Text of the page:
which way is forward?

for about the last year, i have spent a significant amount of time considering how i got to where i am now.  i suppose i am not the only person who thinks that way, but i certainly feel that others have a more certain and straight-ahead path than me.
the idea of what to be when you grow up is fascinating, mostly because i don't have any idea what that means for me.
yeah...i know that some folks might technically think that a 34 year old woman is grown up, but that's just an irrelevant detail.
this quandary is most recently triggered by my thoughts on work, "career" and talent.  you see, i went to college for something drastically different than what i do for a living now.  i have a degree in illustration, but work in non-profit human services.  how did that happen?  it's a long story and one that even i have a hard time following.
i am a talented artist, but i am also a very successful and (dare i say) talented case manager.  i enjoy seeing my clients do well and am motivated to help them improve their lives.  i have built a reputation for being thorough and effective in field work.
but have i left something behind in the process of following this path?  i certainly was not practicing art, or perhaps my case work is my art too?
needless to say, i feel that there will come a time where i jump tracks again and focus on art as work.  right now though, it feels i am walking through fog with no orientation or direction.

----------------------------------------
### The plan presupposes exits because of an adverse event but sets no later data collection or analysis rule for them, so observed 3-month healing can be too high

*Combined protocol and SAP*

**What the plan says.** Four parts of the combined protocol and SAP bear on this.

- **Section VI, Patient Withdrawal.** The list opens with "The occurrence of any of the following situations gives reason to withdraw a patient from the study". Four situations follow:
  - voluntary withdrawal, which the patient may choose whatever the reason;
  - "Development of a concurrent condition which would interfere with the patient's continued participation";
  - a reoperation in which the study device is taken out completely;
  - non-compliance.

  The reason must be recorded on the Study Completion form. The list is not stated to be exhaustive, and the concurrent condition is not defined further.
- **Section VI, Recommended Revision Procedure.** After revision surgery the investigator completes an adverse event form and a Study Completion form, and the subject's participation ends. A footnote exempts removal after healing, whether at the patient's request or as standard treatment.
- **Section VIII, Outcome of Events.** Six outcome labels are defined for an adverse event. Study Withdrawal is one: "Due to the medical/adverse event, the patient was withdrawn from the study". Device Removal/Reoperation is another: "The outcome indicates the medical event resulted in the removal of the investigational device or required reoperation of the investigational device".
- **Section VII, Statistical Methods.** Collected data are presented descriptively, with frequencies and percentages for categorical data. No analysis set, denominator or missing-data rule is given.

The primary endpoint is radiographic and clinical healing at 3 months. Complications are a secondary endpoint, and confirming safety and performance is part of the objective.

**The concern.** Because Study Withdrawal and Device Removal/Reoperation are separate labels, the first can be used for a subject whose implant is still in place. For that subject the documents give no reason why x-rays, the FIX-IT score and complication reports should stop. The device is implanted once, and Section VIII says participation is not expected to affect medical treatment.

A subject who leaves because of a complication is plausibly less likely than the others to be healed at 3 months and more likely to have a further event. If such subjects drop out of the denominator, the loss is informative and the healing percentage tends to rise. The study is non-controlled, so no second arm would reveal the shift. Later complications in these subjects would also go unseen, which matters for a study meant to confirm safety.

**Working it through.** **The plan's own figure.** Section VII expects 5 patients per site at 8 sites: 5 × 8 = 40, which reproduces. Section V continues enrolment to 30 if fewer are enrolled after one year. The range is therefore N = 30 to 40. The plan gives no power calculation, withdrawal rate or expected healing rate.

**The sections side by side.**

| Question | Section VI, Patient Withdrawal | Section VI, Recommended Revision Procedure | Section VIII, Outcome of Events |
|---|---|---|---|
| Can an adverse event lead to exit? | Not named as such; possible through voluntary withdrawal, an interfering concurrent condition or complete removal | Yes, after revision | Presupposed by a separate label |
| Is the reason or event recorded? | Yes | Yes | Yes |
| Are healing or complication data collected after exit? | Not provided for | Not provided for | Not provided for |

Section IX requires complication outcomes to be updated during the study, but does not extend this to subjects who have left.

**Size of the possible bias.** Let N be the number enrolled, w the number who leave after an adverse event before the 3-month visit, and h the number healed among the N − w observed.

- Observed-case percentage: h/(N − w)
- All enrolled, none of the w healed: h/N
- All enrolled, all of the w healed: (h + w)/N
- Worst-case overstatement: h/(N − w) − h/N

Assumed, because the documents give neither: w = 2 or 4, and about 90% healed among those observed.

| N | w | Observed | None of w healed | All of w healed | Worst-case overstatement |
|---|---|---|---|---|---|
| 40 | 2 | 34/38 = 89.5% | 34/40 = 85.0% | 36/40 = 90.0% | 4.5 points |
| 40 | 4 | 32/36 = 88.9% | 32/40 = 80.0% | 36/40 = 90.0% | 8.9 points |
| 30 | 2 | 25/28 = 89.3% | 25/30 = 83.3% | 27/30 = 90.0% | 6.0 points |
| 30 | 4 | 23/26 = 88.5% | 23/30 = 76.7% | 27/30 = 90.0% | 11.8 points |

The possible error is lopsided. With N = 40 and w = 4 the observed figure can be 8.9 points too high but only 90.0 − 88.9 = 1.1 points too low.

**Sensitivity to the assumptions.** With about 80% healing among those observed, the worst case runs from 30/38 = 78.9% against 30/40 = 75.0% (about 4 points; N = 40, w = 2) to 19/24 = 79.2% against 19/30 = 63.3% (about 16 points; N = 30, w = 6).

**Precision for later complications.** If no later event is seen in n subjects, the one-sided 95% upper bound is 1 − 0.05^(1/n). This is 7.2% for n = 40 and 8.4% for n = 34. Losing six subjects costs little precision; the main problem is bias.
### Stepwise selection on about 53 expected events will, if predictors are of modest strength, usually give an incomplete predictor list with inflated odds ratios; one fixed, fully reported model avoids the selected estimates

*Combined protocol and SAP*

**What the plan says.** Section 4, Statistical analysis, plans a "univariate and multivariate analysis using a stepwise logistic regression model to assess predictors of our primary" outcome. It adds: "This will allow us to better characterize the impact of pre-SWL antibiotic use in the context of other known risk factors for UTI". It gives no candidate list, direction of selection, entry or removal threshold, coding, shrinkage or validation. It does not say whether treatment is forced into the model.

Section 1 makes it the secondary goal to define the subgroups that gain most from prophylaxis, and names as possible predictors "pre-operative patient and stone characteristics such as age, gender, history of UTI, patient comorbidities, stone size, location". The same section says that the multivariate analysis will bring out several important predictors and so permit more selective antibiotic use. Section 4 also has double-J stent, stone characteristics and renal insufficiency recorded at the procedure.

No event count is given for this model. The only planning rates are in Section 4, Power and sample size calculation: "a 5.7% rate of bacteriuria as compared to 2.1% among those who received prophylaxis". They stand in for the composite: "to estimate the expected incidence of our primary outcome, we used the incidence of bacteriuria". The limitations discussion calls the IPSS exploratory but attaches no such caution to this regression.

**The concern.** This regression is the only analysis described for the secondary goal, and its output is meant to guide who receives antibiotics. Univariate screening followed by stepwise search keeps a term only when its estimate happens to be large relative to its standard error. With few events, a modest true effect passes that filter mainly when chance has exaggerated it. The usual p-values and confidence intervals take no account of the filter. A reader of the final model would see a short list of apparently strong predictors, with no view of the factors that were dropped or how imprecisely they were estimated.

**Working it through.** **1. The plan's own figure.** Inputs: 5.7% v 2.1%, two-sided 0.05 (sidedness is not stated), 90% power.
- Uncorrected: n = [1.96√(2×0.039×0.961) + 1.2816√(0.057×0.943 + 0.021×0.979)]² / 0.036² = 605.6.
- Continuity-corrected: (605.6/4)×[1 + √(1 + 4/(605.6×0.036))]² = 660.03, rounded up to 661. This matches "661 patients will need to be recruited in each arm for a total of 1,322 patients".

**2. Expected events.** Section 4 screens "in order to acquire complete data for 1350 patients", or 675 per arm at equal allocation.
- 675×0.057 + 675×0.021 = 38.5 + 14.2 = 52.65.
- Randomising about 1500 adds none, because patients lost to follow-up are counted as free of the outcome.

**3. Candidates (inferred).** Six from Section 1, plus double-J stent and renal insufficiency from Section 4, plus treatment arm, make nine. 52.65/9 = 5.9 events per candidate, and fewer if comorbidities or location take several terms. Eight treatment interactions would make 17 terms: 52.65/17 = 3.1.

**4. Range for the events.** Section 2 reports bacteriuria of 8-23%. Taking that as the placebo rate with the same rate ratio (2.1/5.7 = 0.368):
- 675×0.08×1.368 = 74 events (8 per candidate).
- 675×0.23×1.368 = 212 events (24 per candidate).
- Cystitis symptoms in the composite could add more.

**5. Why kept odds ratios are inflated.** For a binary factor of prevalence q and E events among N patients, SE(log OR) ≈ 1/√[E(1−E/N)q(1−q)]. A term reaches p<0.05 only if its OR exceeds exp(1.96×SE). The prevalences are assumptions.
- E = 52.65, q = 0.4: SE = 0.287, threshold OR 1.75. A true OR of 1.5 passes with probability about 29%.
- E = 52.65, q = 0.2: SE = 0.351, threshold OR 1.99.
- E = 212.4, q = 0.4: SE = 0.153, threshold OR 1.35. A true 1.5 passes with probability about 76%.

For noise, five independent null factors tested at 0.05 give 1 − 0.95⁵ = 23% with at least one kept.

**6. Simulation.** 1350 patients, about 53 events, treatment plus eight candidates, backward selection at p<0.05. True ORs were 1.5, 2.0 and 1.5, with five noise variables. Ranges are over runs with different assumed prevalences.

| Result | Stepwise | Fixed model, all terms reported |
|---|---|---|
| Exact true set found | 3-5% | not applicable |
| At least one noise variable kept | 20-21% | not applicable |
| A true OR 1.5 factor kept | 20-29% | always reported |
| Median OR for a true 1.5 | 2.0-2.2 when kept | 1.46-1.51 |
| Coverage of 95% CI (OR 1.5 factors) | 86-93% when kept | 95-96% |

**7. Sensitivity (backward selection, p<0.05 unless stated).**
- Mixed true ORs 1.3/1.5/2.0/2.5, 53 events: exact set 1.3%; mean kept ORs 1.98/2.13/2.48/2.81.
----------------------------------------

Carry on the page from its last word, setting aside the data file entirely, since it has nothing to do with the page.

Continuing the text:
1. doing human service work WELL is a craft; a work of art in its own right. you do all things so passionately...it will be interesting to see what is in store for you.

  2. Well, I certainly relate! I'm 34 and haven't decided what I want to be when I grow up, despite a career as a successful environmental lawyer (for now). So many passions, so little time to devote to them. I like to daydream about all the other things I could wind up doing, including finally pursuing my art full time. I guess it's consoling to think we CAN reinvent ourselves.

    Major props for doing work that's so desperately needed, and for actually caring about the people you work with.

  3. @corin you're right. human service work is an art, although sometimes it'll leave you used up at the end of the day! only a small few of us can keep going back without becoming jaded!

    @woodswoman extraordinaire ahhh...too many passions indeed! that has always been one of my biggest issues and why it took me five years to get a four year degree. thanks for the props and cheers to self transformation!

  4. I agree with Woodswoman Extraordinaire: We can reinvent ourselves. And we don't need to fit any "labels." I'm 32 and follow my gut making artwork and selling it and showing it. It's difficult to really describe what I do and how I do it to people, but the ends get met and I'm happy. And that's what's important to me. I think it's all right to switch up what you do too, for no reasons but that you want to, and that you can, because your life is your own! Life leads us in different directions at different times.

    ...And it took me 7 years to get a four year degree, due to extra classes of interest, and lots of travelin'!


  5. Aw, I hope you find art as work, too. I definitely want to work for a not-for-profit. Perhaps you could do some commission work. Illustrations for calendars for not-for-profits??


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